Mars Pathfinder Sojourner (NASA)
(Text adapted from «NASA Science Mars Exploration Program«)
Mars Pathfinder was launched December 4, 1996 and landed on Mars’ Ares Vallis on July 4, 1997. It was designed as a technology demonstration of a new way to deliver an instrumented lander and the first-ever robotic rover (Sojourner) to the surface of the red planet. Pathfinder not only accomplished this goal but also returned an unprecedented amount of data and outlived its primary design life.
Both the lander and the rover carried instruments for scientific observations and to provide engineering data on the new technologies being demonstrated. Included were scientific instruments to analyze the Martian atmosphere, climate, geology and the composition of its rocks and soil. Mars Pathfinder used an innovative method of directly entering the Martian atmosphere, assisted by a parachute to slow its descent through the thin Martian atmosphere and a giant system of airbags to cushion the impact.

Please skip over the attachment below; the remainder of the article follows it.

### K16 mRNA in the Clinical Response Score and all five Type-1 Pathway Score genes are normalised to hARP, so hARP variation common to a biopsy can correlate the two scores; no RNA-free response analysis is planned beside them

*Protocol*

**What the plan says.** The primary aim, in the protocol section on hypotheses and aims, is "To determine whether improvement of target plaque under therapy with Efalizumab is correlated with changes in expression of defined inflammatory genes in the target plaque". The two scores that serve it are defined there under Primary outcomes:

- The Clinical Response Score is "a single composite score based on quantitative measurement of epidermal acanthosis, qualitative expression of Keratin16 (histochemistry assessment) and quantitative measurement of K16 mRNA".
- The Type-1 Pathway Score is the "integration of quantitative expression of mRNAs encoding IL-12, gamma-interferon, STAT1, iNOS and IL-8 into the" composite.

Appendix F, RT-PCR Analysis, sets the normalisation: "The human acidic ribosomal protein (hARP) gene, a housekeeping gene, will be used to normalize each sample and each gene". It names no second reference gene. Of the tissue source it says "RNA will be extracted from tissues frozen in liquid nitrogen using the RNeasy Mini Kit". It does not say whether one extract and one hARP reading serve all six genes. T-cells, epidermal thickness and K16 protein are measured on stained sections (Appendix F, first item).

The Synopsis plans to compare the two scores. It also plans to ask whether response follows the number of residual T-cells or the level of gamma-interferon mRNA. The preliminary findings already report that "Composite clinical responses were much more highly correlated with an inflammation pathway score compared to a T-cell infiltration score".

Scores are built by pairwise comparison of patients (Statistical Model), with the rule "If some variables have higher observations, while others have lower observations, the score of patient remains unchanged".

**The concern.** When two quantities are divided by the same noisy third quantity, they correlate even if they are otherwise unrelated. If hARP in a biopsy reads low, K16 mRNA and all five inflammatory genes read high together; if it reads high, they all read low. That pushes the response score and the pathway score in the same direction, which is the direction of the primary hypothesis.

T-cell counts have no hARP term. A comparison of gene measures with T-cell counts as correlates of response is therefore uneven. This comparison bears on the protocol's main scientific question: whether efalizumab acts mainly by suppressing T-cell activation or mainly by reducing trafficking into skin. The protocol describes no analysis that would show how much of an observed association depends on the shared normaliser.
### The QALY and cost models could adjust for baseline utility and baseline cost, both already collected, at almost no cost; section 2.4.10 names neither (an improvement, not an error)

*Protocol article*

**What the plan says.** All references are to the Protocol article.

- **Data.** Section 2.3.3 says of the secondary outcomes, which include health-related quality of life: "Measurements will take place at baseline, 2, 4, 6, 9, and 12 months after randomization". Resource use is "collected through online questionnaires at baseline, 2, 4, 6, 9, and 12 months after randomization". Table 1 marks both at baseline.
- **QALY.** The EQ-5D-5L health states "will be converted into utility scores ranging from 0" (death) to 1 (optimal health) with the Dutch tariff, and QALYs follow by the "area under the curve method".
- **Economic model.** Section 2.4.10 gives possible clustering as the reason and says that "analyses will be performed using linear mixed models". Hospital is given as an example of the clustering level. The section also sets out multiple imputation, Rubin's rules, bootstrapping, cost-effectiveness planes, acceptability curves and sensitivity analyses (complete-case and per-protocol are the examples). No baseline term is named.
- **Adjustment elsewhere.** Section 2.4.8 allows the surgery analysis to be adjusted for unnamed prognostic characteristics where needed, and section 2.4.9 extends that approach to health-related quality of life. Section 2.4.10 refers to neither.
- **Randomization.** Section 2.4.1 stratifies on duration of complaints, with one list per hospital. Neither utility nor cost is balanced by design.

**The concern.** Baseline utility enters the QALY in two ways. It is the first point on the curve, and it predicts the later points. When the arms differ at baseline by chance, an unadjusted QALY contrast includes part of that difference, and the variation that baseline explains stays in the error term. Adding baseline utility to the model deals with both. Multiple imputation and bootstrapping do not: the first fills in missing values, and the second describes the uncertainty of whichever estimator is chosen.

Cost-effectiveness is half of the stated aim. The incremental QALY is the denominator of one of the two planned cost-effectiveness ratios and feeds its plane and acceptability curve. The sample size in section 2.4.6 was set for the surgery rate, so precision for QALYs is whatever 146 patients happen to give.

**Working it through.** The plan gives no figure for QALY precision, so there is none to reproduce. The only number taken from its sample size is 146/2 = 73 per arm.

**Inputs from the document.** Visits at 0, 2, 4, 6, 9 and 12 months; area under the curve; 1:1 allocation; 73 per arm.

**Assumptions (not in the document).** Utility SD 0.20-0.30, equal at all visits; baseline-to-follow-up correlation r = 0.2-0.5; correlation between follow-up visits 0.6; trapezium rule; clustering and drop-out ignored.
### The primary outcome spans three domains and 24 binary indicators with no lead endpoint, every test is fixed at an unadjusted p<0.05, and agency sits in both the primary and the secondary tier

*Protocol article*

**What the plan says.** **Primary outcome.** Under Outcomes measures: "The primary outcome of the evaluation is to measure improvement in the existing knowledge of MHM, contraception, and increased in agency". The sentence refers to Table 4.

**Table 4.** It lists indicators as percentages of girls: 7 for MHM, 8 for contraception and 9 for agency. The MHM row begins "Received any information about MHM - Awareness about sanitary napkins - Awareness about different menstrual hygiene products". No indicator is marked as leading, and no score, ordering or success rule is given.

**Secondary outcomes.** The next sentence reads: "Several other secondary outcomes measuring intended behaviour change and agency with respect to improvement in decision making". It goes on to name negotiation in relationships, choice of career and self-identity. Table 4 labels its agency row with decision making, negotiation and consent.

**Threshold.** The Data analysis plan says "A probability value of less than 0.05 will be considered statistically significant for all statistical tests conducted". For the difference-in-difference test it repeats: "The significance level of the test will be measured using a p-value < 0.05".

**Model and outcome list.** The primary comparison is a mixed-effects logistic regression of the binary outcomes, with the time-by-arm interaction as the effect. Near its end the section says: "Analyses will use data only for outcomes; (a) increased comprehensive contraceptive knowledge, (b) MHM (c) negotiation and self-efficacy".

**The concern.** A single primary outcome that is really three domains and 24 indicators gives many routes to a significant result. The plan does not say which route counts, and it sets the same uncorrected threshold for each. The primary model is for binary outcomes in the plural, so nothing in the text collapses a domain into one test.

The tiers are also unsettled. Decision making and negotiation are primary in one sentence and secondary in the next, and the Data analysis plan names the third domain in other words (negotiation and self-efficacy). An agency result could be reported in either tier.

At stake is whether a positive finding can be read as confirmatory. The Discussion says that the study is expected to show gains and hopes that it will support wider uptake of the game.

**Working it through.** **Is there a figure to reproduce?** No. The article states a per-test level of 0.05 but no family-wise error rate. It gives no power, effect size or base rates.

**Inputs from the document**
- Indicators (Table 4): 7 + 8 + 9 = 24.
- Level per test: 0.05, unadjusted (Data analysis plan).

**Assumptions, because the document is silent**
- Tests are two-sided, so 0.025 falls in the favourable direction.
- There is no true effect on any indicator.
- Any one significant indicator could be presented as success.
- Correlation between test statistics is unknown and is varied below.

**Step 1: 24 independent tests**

From landing until the final data transmission on September 27, 1997, Mars Pathfinder returned 2.3 billion bits of information, including more than 16,500 images from the lander and 550 images from the rover, as well as more than 15 chemical analyses of rocks and soil and extensive data on winds and other weather factors. Findings from the investigations carried out by scientific instruments on both the lander and the rover suggest that Mars was at one time in its past warm and wet.
The lander, formally named the Carl Sagan Memorial Station following its successful touchdown, and the rover, named Sojourner after American civil rights crusader Sojourner Truth, both outlived their design lives — the lander by nearly three times, and the rover by 12 times.
16 de septiembre de 2022